Steve Brand, USA, 1984, 94 min.
World Premiere of 4K Restoration
Yossi Klein’s life was shaped by an event he never experienced. His father, Zoltan, a Hungarian Jew, survived the Holocaust in part by hiding in a hole in the ground for six months. In 1950 he relocated to Brooklyn’s Borough Park, the largest Orthodox community of survivors in the United States, and three years later Yossi was born. For many boomers coming of age in the 1950s and ‘60s, the postwar years were a time of stability and calm, but Yossi’s childhood was dominated by his father’s belief that the Shoah could recur at any time. Filmmaker Steve Brand spent four years chronicling the lives of the Klein family, proffering a warm and engaging glimpse at 1980s New York and the young man who would become Yossi Klein Halevi, noted writer and activist. The resulting film, Kaddish, movingly contemplates how trauma is passed down from parent to child, and how history must be confronted lest it be repeated.
A Kaddish for Bernie Madoff
Alicia Rose, USA, 2021, 75 min.
Set on Wall Street in 2008, A Kaddish for Bernie Madoff offers a singular perspective on devastating financial fraud. When director Alicia J. Rose saw musician/poet Alicia Jo Rabins’s “one-woman socio-political-personal rock opera” onstage, she conceived of the live show adapted to the screen, with Rabins playing herself in New York’s financial district, obsessing over Madoff and the capitalist system that enabled him from the vantage point of her ninth-story studio apartment, a stone’s throw from the hub of his crimes. Pushing the concept of hybrid film to necessary extremes to encompass the head-spinning scope of Madoff’s amorality, Rose’s feature pivots from fantasy to animation to music-video riffs on real-life interviews, anchored by Rabins’s presence as an artist witnessing with morbid fascination and unnerving proximity a global economic collapse. Rose aptly deems the ensuing work “the most accessible experimental film people will see.”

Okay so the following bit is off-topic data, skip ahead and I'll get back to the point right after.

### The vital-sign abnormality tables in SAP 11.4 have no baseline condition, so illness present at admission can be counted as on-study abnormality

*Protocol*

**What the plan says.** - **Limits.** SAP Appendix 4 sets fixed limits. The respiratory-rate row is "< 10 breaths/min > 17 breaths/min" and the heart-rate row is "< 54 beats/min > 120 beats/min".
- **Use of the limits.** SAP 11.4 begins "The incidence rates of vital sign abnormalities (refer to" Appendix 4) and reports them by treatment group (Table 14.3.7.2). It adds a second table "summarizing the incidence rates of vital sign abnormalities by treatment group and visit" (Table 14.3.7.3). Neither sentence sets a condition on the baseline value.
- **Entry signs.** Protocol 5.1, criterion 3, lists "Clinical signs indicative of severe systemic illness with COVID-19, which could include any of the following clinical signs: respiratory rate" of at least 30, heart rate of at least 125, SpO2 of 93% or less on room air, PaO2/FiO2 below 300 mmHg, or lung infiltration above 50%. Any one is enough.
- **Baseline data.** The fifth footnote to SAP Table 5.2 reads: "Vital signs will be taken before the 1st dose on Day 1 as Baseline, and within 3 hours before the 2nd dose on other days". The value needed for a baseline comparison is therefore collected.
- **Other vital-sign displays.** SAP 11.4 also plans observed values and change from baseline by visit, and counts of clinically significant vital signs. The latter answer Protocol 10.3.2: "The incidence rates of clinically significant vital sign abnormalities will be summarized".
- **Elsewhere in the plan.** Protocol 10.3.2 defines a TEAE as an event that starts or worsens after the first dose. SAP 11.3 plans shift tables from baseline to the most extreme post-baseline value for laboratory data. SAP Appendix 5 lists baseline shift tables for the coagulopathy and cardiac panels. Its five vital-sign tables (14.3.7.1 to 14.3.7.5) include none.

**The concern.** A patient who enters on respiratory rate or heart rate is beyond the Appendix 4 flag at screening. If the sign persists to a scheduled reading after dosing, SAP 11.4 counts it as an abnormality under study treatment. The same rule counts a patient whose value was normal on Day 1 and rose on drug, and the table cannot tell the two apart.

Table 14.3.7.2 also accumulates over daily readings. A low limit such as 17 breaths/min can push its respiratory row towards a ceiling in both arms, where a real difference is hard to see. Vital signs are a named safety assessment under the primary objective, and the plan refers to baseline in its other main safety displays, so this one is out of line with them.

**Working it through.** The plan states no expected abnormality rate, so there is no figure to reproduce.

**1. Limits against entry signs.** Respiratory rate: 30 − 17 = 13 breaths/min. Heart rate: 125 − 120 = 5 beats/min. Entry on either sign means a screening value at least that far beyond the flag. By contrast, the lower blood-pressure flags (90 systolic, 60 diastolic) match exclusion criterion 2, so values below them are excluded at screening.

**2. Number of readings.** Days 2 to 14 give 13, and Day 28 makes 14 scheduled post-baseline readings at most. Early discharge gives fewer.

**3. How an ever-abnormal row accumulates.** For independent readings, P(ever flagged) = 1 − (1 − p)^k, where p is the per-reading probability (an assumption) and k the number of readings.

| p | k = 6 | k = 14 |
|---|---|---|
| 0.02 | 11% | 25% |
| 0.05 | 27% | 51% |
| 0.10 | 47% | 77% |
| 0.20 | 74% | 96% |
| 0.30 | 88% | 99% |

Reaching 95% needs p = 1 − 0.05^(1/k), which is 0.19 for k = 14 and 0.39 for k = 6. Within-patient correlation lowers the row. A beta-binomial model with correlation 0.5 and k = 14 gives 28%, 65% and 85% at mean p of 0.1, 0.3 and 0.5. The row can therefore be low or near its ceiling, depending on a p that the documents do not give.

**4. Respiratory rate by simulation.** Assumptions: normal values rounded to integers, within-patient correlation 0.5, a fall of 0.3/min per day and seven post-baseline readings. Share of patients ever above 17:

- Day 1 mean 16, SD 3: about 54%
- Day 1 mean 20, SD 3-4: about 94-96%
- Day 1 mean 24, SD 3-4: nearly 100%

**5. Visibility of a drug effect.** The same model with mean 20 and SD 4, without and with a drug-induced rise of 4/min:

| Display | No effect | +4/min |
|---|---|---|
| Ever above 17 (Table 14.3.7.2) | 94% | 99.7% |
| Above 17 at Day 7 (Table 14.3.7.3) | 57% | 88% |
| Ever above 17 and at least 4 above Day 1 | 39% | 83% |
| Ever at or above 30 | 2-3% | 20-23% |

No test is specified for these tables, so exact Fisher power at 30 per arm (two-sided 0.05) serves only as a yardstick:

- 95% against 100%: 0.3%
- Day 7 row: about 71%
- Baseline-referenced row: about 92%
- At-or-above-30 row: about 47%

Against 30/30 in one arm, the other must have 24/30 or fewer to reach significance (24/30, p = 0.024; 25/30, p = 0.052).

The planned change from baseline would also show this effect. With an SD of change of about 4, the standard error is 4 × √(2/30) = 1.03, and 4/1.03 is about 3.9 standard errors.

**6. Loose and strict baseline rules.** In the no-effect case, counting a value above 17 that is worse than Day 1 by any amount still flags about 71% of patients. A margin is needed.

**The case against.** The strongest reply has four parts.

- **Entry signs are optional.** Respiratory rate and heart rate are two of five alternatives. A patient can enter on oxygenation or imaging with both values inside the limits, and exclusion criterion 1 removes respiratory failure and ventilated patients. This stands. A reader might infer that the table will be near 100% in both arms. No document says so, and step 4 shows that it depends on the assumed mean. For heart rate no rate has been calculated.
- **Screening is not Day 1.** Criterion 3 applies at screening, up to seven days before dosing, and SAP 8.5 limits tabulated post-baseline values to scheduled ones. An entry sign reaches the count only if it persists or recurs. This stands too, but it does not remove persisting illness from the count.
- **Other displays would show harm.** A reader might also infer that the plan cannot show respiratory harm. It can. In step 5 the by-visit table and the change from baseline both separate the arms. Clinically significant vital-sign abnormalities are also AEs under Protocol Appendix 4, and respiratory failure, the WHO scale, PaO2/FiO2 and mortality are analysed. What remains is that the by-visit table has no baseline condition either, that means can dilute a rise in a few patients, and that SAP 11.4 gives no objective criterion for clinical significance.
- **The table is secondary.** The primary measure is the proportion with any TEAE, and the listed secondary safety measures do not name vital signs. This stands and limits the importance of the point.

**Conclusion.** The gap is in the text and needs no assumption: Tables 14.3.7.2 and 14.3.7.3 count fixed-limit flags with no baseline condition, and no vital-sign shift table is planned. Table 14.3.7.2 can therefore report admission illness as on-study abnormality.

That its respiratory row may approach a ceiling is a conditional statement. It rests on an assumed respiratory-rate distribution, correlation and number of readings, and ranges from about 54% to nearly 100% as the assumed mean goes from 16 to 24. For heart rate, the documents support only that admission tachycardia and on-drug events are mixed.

Labyrinth of Peace
Mike Schaerer, Switzerland, 2020, 6 episodes, 50 min. each
Swiss, German, and French with English subtitles
Switzerland may be reductively synonymous with political neutrality, but Swiss director Mike Schaerer’s illuminating miniseries Labyrinth of Piece examines the profound effects of the Second World War on every aspect of life in that central European nation. The well-appointed and compulsively watchable six-part historical drama opens in 1945, as the conflict’s end heralds a bright future for young people with bold plans. The focal characters are Klara (Annina Walt), concerned for the welfare of uprooted Holocaust survivors; her fiancé, Johan (Max Hubacher), who seeks to revolutionize the struggling textile company run by Klara’s father; and Johan’s brother, Egon (Dimitri Stapfer), who’s tasked with ferreting out ex-Nazis in hiding. All three are faced with the bitter realities of lingering anti-Semitism, unpunished war crimes, and the primacy of profit over human life, forcing them to acknowledge that war leaves no one untouched and prosperity nearly always comes at a price.